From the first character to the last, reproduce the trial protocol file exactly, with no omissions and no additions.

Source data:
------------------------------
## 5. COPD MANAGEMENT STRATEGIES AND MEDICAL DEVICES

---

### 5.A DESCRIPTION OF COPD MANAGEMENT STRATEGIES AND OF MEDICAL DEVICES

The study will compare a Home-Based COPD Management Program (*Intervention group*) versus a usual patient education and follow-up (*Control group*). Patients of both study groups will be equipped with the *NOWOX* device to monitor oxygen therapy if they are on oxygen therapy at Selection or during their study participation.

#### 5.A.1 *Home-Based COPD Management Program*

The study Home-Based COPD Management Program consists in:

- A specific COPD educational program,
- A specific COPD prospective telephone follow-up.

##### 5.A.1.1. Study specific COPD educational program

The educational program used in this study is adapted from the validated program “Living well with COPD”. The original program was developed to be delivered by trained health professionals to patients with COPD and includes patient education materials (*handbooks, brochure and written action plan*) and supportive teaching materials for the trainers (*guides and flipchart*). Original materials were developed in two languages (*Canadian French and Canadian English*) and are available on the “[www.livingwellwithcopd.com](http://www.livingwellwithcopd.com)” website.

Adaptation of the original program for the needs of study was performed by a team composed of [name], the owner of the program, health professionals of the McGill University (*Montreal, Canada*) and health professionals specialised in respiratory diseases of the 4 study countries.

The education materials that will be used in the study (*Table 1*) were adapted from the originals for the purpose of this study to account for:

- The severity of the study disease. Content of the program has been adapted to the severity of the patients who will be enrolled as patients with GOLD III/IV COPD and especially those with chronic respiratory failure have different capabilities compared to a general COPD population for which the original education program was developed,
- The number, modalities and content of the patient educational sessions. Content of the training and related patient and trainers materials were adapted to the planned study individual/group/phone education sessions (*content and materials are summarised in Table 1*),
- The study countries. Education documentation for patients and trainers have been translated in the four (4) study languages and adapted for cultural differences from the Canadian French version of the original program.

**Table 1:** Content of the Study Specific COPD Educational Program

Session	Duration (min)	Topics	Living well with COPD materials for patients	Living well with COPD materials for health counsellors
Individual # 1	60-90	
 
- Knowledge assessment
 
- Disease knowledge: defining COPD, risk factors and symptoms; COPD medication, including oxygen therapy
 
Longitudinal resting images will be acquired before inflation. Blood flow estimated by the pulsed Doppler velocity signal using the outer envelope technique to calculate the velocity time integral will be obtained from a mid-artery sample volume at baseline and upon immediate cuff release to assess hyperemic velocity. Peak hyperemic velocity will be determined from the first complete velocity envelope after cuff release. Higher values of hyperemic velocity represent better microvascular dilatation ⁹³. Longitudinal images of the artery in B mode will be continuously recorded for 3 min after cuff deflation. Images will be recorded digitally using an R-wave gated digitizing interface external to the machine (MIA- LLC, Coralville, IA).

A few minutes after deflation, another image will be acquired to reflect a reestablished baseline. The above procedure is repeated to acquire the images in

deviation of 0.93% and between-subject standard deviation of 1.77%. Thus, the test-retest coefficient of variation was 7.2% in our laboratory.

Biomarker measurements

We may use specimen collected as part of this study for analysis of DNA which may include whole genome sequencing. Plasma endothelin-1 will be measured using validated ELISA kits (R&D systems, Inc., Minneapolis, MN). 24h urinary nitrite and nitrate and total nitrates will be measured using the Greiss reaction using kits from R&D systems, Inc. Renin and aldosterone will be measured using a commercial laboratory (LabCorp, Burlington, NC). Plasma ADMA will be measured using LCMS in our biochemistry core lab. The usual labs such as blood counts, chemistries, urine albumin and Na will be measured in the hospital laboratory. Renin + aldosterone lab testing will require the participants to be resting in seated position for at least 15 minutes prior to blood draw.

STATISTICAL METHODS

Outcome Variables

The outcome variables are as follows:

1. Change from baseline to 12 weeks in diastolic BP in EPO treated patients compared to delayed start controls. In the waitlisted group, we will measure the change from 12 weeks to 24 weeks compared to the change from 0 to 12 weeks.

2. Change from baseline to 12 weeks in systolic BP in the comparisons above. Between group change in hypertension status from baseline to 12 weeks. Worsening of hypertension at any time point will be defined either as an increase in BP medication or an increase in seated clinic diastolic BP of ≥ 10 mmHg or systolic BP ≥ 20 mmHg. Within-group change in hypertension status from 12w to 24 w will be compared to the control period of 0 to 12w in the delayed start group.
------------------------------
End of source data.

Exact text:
## 5. COPD MANAGEMENT STRATEGIES AND MEDICAL DEVICES

---

### 5.A DESCRIPTION OF COPD MANAGEMENT STRATEGIES AND OF MEDICAL DEVICES

The study will compare a Home-Based COPD Management Program (*Intervention group*) versus a usual patient education and follow-up (*Control group*). Patients of both study groups will be equipped with the *NOWOX* device to monitor oxygen therapy if they are on oxygen therapy at Selection or during their study participation.

#### 5.A.1 *Home-Based COPD Management Program*

The study Home-Based COPD Management Program consists in:

- A specific COPD educational program,
- A specific COPD prospective telephone follow-up.

##### 5.A.1.1. Study specific COPD educational program

The educational program used in this study is adapted from the validated program “Living well with COPD”. The original program was developed to be delivered by trained health professionals to patients with COPD and includes patient education materials (*handbooks, brochure and written action plan*) and supportive teaching materials for the trainers (*guides and flipchart*). Original materials were developed in two languages (*Canadian French and Canadian English*) and are available on the “[www.livingwellwithcopd.com](http://www.livingwellwithcopd.com)” website.

Adaptation of the original program for the needs of study was performed by a team composed of [name], the owner of the program, health professionals of the McGill University (*Montreal, Canada*) and health professionals specialised in respiratory diseases of the 4 study countries.

The education materials that will be used in the study (*Table 1*) were adapted from the originals for the purpose of this study to account for:

- The severity of the study disease. Content of the program has been adapted to the severity of the patients who will be enrolled as patients with GOLD III/IV COPD and especially those with chronic respiratory failure have different capabilities compared to a general COPD population for which the original education program was developed,
- The number, modalities and content of the patient educational sessions. Content of the training and related patient and trainers materials were adapted to the planned study individual/group/phone education sessions (*content and materials are summarised in Table 1*),
- The study countries. Education documentation for patients and trainers have been translated in the four (4) study languages and adapted for cultural differences from the Canadian French version of the original program.

**Table 1:** Content of the Study Specific COPD Educational Program

Session	Duration (min)	Topics	Living well with COPD materials for patients	Living well with COPD materials for health counsellors
Individual # 1	60-90	
 
- Knowledge assessment
 
- Disease knowledge: defining COPD, risk factors and symptoms; COPD medication, including oxygen therapy
 
Longitudinal resting images will be acquired before inflation. Blood flow estimated by the pulsed Doppler velocity signal using the outer envelope technique to calculate the velocity time integral will be obtained from a mid-artery sample volume at baseline and upon immediate cuff release to assess hyperemic velocity. Peak hyperemic velocity will be determined from the first complete velocity envelope after cuff release. Higher values of hyperemic velocity represent better microvascular dilatation ⁹³. Longitudinal images of the artery in B mode will be continuously recorded for 3 min after cuff deflation. Images will be recorded digitally using an R-wave gated digitizing interface external to the machine (MIA- LLC, Coralville, IA).

A few minutes after deflation, another image will be acquired to reflect a reestablished baseline. The above procedure is repeated to acquire the images in

deviation of 0.93% and between-subject standard deviation of 1.77%. Thus, the test-retest coefficient of variation was 7.2% in our laboratory.

Biomarker measurements

We may use specimen collected as part of this study for analysis of DNA which may include whole genome sequencing. Plasma endothelin-1 will be measured using validated ELISA kits (R&D systems, Inc., Minneapolis, MN). 24h urinary nitrite and nitrate and total nitrates will be measured using the Greiss reaction using kits from R&D systems, Inc. Renin and aldosterone will be measured using a commercial laboratory (LabCorp, Burlington, NC). Plasma ADMA will be measured using LCMS in our biochemistry core lab. The usual labs such as blood counts, chemistries, urine albumin and Na will be measured in the hospital laboratory. Renin + aldosterone lab testing will require the participants to be resting in seated position for at least 15 minutes prior to blood draw.

STATISTICAL METHODS

Outcome Variables

The outcome variables are as follows:

1. Change from baseline to 12 weeks in diastolic BP in EPO treated patients compared to delayed start controls. In the waitlisted group, we will measure the change from 12 weeks to 24 weeks compared to the change from 0 to 12 weeks.

2. Change from baseline to 12 weeks in systolic BP in the comparisons above. Between group change in hypertension status from baseline to 12 weeks. Worsening of hypertension at any time point will be defined either as an increase in BP medication or an increase in seated clinic diastolic BP of ≥ 10 mmHg or systolic BP ≥ 20 mmHg. Within-group change in hypertension status from 12w to 24 w will be compared to the control period of 0 to 12w in the delayed start group.